I was visiting at a senior living community lately, and saw a great low-tech security device.
Does the Transportation Security Administration (TSA) do any usability studies to see how passengers react to security screening at airports? I don’t mean whether people like the different types of scans, but the whole process, from approaching the TSA area to getting their shoes and belts back on.
I have two problems: There’s never enough time and space to prepare, and I don’t really know what the rules are.
I try to prepare: liquids in one bag, prescriptions in another bag, a bag ready to empty my pockets into, shoes ready for removal, etc. But I always wind up at the conveyor belts sooner than I expect to. People are standing behind me, waiting for a basket while I’m trying to remember all the things I’m supposed to do. About half the time I forget to remove the bags with liquids and medications, and it doesn’t seem to matter.
Apparently certain mistakes can cause you grief. I read a story in the New York Times about a businesswoman pulled aside by TSA agents because the sundress she was wearing was too long (and could hide something) and because she didn’t make eye contact with the agents (after taking the red-eye from San Francisco to New York).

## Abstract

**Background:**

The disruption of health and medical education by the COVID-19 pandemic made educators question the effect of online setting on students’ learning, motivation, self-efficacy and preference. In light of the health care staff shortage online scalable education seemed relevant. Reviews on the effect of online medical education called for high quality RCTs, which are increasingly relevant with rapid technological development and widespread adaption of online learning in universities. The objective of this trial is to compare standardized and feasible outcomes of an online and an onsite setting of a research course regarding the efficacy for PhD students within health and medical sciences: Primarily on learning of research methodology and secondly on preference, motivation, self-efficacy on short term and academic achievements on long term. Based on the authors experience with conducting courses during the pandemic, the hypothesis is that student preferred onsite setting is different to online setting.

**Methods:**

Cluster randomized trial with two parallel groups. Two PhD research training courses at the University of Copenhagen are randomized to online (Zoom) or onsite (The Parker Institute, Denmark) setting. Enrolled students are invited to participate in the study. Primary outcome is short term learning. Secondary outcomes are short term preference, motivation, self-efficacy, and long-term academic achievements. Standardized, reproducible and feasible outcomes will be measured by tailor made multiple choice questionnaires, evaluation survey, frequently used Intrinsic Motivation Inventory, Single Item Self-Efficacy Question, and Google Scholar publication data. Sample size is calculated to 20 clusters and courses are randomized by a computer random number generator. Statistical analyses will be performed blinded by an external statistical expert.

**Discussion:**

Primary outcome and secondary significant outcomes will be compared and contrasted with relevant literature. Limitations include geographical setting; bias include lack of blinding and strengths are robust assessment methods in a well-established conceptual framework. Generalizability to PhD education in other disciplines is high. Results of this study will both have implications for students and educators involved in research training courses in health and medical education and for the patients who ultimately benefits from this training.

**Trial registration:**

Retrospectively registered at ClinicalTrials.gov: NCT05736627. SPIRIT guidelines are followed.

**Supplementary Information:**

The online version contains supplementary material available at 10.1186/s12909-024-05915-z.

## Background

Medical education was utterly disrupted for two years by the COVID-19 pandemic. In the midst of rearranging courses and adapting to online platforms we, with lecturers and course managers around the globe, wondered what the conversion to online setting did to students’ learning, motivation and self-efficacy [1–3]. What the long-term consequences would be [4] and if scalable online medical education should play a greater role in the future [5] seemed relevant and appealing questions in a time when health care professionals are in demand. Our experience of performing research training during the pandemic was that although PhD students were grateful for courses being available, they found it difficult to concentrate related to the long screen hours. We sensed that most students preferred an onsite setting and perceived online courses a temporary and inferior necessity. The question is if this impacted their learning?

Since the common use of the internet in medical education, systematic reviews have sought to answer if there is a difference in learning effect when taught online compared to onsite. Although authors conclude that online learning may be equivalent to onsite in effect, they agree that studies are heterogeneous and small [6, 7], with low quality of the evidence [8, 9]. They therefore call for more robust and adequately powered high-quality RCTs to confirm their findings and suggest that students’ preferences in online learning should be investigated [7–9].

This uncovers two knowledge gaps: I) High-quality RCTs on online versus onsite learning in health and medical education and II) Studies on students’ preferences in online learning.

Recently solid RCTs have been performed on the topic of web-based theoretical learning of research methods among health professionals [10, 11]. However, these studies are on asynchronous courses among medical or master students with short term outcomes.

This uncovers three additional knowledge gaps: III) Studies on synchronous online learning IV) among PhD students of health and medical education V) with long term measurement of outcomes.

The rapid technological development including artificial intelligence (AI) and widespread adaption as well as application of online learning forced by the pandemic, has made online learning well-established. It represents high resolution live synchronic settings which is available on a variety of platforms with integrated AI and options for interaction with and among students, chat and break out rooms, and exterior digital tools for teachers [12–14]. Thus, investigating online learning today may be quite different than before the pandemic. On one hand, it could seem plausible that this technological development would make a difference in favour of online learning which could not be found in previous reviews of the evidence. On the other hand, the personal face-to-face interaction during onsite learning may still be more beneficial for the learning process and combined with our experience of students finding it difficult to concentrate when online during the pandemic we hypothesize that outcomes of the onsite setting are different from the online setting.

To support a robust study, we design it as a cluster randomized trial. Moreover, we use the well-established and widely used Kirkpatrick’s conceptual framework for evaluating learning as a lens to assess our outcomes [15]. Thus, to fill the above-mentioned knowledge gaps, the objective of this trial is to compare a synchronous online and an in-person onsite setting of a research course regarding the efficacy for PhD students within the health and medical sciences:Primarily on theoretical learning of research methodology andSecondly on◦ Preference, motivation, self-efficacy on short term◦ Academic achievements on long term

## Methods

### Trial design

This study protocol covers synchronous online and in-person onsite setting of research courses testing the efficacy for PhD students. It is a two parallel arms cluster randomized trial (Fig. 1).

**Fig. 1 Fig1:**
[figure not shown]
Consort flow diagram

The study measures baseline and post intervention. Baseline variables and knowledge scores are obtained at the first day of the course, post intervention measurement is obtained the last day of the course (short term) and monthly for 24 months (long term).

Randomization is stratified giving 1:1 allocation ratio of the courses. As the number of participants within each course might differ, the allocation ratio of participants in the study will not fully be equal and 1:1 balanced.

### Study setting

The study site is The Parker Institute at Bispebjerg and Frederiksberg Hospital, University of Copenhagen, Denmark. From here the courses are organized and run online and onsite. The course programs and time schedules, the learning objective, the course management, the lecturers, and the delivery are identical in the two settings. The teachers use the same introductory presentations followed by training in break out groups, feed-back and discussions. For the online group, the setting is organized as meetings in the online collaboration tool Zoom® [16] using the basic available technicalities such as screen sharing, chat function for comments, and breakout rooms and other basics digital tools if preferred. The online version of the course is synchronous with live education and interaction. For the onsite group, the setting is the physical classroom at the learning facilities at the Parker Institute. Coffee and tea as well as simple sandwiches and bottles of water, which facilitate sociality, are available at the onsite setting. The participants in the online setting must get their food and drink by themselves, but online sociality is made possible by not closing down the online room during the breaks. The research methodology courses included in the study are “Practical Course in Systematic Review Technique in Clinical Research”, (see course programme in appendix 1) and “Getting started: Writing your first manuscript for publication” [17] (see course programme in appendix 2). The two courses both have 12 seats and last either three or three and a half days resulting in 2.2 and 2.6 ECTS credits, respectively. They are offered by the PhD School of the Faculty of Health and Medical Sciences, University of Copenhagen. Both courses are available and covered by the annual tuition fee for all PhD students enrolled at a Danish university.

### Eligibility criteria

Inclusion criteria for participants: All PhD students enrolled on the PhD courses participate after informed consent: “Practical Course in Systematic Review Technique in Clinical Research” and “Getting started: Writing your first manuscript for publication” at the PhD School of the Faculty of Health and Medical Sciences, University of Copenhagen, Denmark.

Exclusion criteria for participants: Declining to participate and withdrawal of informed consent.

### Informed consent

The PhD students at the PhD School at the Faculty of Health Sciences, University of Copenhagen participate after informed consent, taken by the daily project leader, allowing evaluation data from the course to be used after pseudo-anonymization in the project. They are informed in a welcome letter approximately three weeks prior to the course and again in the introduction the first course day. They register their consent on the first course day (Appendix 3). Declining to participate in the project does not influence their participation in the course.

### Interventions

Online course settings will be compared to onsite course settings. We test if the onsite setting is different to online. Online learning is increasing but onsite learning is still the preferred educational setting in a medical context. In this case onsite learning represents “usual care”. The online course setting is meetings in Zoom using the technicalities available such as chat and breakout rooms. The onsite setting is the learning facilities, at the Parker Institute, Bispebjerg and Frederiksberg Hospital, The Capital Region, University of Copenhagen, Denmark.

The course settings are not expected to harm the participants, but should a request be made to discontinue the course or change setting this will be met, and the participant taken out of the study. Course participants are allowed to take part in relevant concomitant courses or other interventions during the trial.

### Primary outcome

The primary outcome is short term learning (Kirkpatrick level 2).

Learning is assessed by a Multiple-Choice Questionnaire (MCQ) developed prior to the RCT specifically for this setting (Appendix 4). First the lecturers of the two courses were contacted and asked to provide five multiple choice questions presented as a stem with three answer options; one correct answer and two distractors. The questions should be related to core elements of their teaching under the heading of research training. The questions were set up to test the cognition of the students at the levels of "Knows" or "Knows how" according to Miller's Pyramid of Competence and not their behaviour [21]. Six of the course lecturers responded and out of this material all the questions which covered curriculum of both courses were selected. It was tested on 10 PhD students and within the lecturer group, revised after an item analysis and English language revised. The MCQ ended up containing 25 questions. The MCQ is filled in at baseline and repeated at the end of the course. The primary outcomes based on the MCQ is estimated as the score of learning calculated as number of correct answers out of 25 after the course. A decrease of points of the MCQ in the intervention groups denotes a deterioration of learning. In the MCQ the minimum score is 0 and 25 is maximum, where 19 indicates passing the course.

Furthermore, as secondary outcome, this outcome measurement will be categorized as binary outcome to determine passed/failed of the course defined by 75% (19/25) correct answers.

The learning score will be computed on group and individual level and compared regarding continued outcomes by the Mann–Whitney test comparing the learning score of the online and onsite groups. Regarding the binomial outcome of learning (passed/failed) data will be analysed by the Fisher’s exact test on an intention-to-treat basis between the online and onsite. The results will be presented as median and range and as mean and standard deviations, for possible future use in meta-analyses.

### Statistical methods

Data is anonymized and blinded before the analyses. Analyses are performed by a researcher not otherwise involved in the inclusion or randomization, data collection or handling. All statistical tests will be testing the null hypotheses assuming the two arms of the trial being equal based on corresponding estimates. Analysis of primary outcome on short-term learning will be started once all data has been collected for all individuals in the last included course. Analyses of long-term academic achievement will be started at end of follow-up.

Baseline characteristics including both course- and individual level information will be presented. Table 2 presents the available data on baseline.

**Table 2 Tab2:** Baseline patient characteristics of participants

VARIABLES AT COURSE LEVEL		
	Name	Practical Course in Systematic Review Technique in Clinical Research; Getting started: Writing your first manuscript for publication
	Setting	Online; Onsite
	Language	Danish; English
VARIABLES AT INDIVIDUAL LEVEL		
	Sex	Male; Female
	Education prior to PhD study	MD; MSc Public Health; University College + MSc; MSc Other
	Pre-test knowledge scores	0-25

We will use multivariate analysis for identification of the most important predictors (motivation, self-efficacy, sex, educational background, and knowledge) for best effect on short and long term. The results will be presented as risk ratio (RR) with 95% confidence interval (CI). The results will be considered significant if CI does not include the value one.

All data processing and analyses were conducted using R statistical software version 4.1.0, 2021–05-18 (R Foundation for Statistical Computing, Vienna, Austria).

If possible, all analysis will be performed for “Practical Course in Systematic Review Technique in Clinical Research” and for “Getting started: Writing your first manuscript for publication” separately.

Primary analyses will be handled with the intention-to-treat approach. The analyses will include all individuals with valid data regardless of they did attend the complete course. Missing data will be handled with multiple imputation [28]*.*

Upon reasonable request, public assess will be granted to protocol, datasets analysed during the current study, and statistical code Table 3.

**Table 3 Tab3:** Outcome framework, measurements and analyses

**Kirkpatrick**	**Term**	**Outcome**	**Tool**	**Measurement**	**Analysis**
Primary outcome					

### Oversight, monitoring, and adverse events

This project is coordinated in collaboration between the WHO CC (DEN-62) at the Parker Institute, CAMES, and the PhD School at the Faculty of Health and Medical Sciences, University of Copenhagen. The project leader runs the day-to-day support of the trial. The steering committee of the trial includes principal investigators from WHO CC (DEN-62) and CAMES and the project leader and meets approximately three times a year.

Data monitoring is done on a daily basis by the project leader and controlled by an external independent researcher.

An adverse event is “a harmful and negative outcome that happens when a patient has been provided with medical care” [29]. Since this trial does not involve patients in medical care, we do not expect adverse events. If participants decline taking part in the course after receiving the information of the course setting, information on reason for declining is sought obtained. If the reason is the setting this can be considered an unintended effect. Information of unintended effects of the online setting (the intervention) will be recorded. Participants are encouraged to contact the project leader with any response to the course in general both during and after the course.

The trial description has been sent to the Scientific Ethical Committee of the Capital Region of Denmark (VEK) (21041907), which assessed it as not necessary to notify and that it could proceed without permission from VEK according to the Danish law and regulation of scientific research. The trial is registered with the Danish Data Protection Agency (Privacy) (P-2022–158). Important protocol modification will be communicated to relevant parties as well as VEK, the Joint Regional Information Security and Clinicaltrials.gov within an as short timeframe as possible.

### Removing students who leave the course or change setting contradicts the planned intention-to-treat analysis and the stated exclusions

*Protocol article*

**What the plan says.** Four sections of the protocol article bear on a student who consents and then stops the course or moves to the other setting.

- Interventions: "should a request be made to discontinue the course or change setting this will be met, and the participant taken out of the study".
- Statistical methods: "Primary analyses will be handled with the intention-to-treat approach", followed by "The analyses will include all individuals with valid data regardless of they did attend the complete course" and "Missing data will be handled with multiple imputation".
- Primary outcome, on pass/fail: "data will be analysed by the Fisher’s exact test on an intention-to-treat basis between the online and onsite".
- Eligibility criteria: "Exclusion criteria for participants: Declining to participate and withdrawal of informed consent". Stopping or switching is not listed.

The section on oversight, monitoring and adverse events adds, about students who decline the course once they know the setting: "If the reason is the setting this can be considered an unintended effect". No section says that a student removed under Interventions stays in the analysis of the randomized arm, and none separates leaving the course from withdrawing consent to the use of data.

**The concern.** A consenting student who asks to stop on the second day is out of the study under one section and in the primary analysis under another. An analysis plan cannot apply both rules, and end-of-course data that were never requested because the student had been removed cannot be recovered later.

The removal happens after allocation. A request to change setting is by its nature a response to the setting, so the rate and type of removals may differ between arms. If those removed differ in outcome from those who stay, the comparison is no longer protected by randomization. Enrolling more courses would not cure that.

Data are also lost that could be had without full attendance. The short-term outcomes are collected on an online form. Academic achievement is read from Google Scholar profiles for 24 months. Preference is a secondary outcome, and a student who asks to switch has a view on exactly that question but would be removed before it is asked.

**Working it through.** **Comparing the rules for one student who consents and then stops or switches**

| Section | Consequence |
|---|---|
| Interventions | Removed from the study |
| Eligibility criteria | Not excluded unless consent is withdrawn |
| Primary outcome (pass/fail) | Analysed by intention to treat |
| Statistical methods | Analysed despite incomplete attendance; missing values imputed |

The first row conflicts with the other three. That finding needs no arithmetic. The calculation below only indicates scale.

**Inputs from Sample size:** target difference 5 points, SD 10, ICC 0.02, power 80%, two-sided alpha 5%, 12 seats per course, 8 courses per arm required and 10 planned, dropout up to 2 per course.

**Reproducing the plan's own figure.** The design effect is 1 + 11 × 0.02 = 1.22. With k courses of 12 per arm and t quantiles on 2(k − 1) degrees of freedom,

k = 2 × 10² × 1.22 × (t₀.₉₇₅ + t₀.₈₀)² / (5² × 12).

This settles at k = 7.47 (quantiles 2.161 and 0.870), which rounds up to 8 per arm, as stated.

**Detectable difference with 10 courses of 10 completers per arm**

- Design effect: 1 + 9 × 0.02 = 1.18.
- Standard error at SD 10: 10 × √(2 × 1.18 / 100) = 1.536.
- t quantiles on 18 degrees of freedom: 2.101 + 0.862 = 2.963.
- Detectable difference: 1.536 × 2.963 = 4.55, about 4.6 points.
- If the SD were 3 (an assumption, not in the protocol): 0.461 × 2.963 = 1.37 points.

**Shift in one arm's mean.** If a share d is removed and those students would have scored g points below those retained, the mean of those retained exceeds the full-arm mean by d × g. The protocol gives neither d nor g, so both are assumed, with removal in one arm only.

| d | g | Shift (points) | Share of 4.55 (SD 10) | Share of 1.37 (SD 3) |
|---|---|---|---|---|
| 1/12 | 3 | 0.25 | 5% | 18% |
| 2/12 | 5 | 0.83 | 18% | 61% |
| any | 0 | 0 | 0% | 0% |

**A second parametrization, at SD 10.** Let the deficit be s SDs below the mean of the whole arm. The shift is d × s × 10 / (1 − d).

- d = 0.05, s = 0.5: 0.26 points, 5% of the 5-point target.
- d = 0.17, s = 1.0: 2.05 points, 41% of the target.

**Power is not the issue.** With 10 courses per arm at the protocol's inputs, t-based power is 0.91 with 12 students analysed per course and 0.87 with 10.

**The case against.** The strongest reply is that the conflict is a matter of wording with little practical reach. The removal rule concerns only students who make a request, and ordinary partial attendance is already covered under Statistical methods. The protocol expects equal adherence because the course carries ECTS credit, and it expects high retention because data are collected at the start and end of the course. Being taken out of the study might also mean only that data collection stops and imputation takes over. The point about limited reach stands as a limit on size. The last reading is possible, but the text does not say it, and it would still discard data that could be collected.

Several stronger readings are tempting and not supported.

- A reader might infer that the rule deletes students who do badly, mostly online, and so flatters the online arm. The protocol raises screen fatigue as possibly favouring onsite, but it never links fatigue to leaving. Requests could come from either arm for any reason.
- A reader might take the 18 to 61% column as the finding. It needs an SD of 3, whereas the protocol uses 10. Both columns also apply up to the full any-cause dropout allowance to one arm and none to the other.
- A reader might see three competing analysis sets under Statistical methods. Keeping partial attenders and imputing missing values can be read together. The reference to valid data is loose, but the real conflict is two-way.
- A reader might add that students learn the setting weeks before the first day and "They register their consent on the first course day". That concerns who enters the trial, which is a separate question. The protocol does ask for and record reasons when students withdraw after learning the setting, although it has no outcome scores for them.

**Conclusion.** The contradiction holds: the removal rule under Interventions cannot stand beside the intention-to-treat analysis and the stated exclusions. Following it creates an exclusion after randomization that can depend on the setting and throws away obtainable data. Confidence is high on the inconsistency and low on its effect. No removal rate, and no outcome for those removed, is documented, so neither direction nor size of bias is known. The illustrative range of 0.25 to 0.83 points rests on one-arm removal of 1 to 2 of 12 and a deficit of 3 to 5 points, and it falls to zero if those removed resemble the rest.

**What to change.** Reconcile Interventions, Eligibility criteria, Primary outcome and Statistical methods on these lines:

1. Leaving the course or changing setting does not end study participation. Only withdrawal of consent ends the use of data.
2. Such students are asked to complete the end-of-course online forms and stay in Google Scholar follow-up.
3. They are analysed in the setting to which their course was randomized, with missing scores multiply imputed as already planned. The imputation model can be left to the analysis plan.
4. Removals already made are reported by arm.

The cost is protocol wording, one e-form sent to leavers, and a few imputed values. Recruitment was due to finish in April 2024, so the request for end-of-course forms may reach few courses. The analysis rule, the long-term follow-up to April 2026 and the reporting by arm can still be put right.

And I recently learned that cargo shorts pretty much guarantee a pat-down. Too many flaps, pockets, snaps and zippers.
So if I arrive at the conveyor belts and don’t do everything smoothly enough, will I be pulled aside for additional questioning or screening? That’s another part of the problem — no one really knows what the rules are. It’s like entering a new password on a Web site that doesn’t tell you the rules for passwords until you violate them. (That’s another blog post.)
I did find a reference to TSA doing customer research on its Web site a couple of years ago, but nothing about this.
Have you heard about any research into the overall process? Ignoring pat-downs and scans themselves, what would make the experience easier for you?